TOKYO -- Japanese prosecutors arrested ousted Nissan Motor Co boss Carlos Ghosn for a fourth time on Thursday, broadcaster NHK said, after reports authorities were building a new case against him over payments made to a dealer in Oman.
The re-arrest, which NHK described as a highly unusual move, marks the latest dramatic twist in the once-feted executive's fall from grace, and comes after fresh allegations about improper payments made by Nissan under his watch.
Prosecutors arrested Ghosn on suspicion of aggravated breach of trust, NHK said, after visiting his residence in Tokyo early on Thursday and asking him to submit to questioning. A silver van believed to be carrying Ghosn later left the residence, NHK said.
Footage of the vehicle leaving the residence showed that its windows were covered by curtains, making it impossible to see who was riding inside. More than a dozen officials from the prosecutors' office had arrived early on Thursday morning at the residence, NHK reported.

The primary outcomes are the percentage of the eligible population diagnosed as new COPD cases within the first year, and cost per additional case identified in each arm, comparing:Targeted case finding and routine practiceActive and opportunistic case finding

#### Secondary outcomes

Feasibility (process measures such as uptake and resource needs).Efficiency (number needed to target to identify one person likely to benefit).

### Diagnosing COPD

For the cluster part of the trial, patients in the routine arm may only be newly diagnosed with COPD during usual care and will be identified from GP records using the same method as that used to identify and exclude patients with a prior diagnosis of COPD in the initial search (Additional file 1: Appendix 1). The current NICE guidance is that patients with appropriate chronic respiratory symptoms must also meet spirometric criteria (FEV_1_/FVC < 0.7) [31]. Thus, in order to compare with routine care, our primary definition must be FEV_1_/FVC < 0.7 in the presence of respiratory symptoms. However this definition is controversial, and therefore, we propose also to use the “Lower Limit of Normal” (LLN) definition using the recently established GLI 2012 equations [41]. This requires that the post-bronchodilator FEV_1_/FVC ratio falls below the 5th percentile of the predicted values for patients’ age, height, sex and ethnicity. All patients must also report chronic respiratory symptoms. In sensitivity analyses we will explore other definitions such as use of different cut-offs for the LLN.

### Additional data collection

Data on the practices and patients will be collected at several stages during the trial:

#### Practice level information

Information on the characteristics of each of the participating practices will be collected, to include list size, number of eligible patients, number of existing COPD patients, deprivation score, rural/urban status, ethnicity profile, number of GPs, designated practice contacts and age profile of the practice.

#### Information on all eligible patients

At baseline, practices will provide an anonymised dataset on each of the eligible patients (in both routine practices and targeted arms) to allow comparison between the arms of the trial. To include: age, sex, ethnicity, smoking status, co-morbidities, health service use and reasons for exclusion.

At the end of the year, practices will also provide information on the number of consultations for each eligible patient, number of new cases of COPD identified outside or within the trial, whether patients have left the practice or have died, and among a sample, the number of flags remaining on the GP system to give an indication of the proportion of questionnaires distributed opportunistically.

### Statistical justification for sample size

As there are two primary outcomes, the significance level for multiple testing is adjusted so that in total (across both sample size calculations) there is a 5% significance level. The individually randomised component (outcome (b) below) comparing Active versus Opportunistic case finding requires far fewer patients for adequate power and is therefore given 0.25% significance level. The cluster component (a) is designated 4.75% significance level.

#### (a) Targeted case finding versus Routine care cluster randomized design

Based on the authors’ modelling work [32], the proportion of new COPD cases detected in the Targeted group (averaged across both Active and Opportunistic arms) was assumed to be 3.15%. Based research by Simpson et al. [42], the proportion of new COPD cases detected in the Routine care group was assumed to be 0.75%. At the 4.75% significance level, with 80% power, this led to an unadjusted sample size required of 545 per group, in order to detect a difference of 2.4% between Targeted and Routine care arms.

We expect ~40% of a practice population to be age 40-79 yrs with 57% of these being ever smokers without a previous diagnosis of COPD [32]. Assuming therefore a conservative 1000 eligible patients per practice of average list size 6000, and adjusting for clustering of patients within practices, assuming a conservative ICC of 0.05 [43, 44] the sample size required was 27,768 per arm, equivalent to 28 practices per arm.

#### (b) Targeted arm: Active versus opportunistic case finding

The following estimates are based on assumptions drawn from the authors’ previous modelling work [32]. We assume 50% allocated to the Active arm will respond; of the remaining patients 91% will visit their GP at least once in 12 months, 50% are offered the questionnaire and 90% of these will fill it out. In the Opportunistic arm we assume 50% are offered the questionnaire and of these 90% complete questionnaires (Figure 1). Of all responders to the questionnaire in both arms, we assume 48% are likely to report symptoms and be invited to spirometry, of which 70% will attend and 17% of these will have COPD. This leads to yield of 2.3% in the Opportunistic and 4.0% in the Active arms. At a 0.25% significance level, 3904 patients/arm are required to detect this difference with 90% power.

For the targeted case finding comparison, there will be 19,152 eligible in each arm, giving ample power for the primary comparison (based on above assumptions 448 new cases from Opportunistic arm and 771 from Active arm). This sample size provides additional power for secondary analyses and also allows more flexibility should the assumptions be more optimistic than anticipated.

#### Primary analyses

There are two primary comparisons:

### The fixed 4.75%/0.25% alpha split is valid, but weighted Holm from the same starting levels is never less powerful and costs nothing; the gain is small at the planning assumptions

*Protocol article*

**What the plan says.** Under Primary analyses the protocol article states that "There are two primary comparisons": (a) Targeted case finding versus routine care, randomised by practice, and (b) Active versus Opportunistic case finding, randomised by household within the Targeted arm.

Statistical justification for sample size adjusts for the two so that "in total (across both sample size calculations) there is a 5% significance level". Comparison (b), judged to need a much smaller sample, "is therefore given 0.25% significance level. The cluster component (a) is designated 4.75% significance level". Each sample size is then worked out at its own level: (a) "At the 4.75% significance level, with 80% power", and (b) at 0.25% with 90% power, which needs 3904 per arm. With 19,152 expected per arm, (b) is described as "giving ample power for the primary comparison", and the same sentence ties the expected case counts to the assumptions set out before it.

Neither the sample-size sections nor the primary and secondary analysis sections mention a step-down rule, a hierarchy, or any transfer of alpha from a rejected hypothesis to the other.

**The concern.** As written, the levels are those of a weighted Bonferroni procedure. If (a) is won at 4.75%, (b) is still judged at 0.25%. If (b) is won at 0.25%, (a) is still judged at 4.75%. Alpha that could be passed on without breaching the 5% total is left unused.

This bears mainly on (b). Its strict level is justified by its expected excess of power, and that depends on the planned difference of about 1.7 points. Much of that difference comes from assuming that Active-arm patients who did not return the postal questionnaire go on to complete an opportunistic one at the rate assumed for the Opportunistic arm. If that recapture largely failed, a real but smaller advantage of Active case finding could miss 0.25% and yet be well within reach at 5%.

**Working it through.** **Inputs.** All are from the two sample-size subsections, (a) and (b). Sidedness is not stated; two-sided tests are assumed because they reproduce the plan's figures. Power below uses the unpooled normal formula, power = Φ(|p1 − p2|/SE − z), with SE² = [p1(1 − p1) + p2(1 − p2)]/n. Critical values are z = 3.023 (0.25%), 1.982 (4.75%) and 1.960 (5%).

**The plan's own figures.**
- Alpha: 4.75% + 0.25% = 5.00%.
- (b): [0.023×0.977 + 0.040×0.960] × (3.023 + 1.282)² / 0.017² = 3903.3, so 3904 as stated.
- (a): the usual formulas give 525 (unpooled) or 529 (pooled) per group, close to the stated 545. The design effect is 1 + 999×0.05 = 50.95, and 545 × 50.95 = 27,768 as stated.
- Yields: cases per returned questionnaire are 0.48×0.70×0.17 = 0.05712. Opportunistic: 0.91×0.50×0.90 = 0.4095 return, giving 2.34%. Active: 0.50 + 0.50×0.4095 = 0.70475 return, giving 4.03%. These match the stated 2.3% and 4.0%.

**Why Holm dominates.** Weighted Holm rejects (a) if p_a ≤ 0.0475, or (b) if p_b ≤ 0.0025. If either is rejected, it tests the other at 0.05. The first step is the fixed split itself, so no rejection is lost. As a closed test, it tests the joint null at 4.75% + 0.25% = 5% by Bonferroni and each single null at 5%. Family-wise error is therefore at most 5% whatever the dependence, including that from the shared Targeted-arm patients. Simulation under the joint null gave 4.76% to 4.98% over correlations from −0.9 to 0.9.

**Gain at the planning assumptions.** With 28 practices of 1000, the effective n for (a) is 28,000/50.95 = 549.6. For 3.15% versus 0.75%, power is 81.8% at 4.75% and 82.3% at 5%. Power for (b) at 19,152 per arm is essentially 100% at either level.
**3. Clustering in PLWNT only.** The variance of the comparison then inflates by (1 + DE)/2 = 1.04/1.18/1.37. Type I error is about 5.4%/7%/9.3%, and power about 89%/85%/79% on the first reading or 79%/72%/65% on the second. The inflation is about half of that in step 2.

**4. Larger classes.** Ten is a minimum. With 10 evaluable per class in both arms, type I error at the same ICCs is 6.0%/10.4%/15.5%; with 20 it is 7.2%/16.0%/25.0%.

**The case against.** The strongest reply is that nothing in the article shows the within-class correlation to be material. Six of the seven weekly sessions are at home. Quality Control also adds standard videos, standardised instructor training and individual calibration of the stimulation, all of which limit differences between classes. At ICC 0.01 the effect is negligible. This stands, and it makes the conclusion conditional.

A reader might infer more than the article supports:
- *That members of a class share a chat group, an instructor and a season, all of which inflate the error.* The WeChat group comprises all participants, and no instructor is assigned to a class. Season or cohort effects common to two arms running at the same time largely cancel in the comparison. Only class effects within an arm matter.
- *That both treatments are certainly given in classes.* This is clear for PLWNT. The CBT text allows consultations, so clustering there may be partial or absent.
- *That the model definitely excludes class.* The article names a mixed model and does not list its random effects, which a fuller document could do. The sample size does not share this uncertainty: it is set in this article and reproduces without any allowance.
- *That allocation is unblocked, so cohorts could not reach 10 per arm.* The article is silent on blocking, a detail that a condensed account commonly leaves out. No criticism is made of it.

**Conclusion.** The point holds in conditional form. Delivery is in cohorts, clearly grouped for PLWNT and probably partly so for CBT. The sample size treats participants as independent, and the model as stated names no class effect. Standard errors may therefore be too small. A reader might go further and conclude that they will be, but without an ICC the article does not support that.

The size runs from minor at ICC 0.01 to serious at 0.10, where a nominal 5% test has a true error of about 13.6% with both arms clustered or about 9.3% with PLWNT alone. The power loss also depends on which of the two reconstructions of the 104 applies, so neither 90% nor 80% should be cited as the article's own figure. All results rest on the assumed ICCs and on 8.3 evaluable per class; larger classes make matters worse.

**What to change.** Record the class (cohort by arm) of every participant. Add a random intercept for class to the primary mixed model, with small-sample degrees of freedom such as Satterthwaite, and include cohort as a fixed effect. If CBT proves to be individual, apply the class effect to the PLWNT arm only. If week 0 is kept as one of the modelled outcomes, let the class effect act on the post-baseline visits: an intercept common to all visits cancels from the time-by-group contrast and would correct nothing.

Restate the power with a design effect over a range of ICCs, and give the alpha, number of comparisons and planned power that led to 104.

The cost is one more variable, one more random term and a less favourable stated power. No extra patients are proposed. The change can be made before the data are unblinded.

No one was immediately available for comment at the Tokyo prosecutors' office or Ghosn's lawyers' office.
The arrest comes just a day after Ghosn pledged on Twitter than he would hold a news conference on April 11 to "tell the truth" about the allegations against him.
Ghosn was first arrested in Tokyo in November and faces charges of financial misconduct and aggravated breach of trust over allegedly failing to report around $82 million in salary and temporarily transferring personal financial losses onto Nissan's books during the financial crisis.
Released on $9 million bail last month, Ghosn has called the charges against them "meritless" and said he was the victim of a boardroom coup.
Sources told Reuters earlier this week that Nissan partner Renault had alerted French prosecutors after uncovering suspect payments to a Renault-Nissan business partner in Oman while Ghosn was chief executive of the French automaker.
Ghosn's spokesman has previously said payments of $32 million made over nine years were rewards for the Oman firm being a top Nissan dealer. Such dealer incentives were not directed by Ghosn and the funds were not used to pay any personal debt, the spokesman said.
Nissan had previously established its own regional subsidiary made questionable payments of more than $30 million to the Oman distributor, Suhail Bahwan Automobiles.
Evidence sent to French prosecutors late last week showed that much of the cash was subsequently channeled to a Lebanese company controlled by Ghosn associates, the sources said.
Reuters has not been able to reach SBA for comment on the matter.